Tuesday, January 02, 2007

Back to L.A.

Well, Bush, the vacation is over. Later today, we head back to Los Angeles and our usual routine. Meantime, Gerald Ford's funeral cortege is headed down Pennsylvania Avenue as I write, and the dignitaries await his arrival at the Washington Cathedral. I have seen the other former presidents with their wives and families, but I have not yet spotted you in the crowd--though I imagine you must be back from Crawford and dressed for the occasion.

I have been thinking much about death these past few days, thanks, largely, to the book I have been reading: Philip Roth's Everyman.

It's a sad book, really. The main character--I first wrote "hero", then went back and changed it: you could hardly describe this sad, complex, internally conflicted man as a hero--contemplates the history of his personal relationship with death, from his earliest youth, including the death of his father and other family members and friends. He contemplates, too, with agony--and with envy for his robust brother--his declining health as his body ages, the illnesses and hospitalizations that have plagued his life, his failed marriages, his isolation... And then he dies. If this sounds like a bleak read, Bush, well, then, I guess it is. But it's also a very deep exploration of the psyche of a human being--truly, an "everyman"--and has much to tell us about ourselves. The saddest part of it, for me, is that this man is bereft of spiritual resources, and that he dies without any sense of meaning or achievement in his life.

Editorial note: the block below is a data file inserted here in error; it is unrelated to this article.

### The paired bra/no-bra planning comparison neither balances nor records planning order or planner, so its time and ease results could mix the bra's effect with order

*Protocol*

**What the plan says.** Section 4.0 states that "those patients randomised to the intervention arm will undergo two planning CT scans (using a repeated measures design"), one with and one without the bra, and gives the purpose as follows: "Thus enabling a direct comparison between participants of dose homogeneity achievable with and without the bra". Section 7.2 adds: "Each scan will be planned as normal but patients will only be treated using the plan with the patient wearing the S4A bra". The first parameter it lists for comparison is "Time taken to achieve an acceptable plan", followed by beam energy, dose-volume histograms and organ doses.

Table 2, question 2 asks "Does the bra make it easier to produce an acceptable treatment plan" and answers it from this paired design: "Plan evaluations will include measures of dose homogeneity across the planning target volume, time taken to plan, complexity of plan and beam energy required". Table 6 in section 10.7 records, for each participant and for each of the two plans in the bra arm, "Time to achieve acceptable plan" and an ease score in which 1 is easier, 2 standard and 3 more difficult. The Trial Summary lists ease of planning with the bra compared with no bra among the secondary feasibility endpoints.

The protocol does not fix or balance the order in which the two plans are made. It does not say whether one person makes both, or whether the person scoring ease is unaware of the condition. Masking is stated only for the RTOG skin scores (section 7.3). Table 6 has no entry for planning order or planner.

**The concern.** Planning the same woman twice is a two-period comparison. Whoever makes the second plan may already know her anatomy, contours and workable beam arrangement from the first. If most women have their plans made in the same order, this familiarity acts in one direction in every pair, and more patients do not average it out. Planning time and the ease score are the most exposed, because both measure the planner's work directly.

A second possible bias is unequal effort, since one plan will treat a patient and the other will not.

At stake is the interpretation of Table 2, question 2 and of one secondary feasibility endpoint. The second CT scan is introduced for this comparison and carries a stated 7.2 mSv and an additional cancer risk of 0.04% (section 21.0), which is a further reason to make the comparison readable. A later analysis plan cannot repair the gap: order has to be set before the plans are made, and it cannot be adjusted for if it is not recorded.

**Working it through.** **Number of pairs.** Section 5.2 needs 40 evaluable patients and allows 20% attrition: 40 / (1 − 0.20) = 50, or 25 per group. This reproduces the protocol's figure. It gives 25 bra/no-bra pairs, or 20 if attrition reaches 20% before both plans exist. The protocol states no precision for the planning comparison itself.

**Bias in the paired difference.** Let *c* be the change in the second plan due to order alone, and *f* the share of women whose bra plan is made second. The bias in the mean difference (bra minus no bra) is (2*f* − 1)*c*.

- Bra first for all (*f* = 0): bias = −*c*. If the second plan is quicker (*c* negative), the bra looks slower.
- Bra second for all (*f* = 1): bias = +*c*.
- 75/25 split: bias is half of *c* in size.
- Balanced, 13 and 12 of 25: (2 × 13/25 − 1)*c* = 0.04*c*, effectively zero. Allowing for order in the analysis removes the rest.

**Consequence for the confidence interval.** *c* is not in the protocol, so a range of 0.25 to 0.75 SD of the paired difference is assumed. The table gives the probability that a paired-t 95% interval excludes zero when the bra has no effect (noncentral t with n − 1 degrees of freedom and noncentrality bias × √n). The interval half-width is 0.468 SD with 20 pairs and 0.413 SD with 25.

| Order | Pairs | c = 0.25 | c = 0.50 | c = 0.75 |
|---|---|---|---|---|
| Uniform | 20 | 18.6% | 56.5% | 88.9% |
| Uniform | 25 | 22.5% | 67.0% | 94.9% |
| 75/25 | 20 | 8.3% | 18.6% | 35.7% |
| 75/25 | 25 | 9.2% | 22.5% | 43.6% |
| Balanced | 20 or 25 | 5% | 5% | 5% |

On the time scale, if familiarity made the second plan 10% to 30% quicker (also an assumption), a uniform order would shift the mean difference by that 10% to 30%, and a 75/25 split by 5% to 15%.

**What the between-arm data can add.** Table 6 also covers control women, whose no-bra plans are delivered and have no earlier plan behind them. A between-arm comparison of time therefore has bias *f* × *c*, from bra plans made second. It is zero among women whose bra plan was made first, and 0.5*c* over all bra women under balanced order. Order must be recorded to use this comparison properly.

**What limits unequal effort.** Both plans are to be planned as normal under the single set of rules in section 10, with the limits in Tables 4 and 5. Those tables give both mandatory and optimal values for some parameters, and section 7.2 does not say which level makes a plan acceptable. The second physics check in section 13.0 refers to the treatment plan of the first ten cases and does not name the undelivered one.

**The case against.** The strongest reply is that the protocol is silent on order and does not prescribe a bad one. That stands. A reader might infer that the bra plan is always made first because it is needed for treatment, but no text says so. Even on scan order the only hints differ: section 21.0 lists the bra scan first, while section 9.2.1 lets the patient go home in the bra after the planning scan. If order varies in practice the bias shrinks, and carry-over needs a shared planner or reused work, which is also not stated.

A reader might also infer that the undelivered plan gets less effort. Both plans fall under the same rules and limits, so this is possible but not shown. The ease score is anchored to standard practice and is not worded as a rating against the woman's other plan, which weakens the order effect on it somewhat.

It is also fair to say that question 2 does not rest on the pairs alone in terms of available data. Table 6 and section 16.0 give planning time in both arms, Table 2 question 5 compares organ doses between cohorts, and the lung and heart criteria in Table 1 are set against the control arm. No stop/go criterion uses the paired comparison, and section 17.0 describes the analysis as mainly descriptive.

Ah, well. So I finished that and switched on the television set to watch the Rose Bowl. Pleased that USC won the game--I used to teach there, many years ago. I imagine Gerald Ford would have been rooting for the other team...

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